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Accountable and Thus Legitimate? A Comparative Study of Philanthropists

Nonprofit and Voluntary Sector Quarterly, Ahead of Print. This article takes a comparative qualitative approach to explore the intertwined external accountability and legitimacy attempts of independently wealthy philanthropists. By comparing accountability forums and institutional logics stated by philanthropists, it is investigated to whom they are externally accountable and how they legitimate their controversial funding of public goods. The study compares the external accountability and legitimacy attempts of philanthropists with that of public agencies, corporations, and fundraising-dependent nonprofits. Empirically, this is a cross-sectional study of funders supporting human embryonic stem cell research in either California or Sweden. The study shows that it is through local isomorphism, rather than any specific accountability forum or institutional logic, that philanthropists are accountable and thus legitimate their giving. This is in contrast to other types of funders, which are more similar within each form when comparing accountability forums across societies, and more similar within societies in their usage of institutional logics, with certain patterned statements. In addition, philanthropists in both societies are more detached than any other type of funder as regards both specific patient populations and the general electorate. This finding raises questions on what philanthropists’ private funding for public purposes actually entails.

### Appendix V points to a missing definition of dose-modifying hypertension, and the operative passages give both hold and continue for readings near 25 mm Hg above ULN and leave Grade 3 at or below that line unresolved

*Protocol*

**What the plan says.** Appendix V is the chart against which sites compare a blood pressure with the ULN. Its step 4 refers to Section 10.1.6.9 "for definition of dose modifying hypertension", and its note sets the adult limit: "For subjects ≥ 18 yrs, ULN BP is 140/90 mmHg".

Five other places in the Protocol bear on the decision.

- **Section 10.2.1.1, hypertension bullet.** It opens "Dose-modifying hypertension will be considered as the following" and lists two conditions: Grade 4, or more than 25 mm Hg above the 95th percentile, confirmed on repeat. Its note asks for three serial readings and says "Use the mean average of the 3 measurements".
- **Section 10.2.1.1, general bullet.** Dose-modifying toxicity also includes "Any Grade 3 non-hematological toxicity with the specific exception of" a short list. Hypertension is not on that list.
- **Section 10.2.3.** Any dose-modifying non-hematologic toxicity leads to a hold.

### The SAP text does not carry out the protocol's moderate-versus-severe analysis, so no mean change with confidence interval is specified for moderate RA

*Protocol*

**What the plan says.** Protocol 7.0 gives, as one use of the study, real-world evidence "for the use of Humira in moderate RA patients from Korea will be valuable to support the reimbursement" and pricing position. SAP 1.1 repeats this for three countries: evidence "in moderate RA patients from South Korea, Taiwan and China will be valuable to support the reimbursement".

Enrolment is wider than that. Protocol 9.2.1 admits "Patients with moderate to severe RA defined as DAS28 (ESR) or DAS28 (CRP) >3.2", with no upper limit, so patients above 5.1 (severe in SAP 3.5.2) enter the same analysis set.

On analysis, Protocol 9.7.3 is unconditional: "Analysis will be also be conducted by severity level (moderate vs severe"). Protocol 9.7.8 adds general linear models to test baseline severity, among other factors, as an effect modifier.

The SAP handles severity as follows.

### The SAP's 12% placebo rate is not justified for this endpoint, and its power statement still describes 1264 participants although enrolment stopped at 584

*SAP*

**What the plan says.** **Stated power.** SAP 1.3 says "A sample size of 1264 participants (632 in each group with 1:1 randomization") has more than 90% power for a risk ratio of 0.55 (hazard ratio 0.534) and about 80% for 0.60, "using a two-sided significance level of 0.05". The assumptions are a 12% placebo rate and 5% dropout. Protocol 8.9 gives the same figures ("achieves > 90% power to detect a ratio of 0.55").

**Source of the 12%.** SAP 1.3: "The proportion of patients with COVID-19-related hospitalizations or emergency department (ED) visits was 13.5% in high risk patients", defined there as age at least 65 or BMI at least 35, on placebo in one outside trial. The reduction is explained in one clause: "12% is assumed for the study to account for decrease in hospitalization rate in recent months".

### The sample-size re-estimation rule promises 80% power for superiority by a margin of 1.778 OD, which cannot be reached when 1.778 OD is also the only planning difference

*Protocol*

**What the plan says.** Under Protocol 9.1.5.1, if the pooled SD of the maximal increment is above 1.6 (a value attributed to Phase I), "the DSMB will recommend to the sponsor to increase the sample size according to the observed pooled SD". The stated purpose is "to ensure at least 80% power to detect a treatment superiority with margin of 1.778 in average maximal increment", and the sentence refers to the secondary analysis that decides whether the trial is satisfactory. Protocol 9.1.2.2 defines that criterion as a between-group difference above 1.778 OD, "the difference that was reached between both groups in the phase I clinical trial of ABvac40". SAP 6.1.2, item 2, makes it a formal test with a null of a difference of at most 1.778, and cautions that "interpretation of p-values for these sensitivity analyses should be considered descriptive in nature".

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The Perceived Differences: The Sector Stereotype of Social Service Providers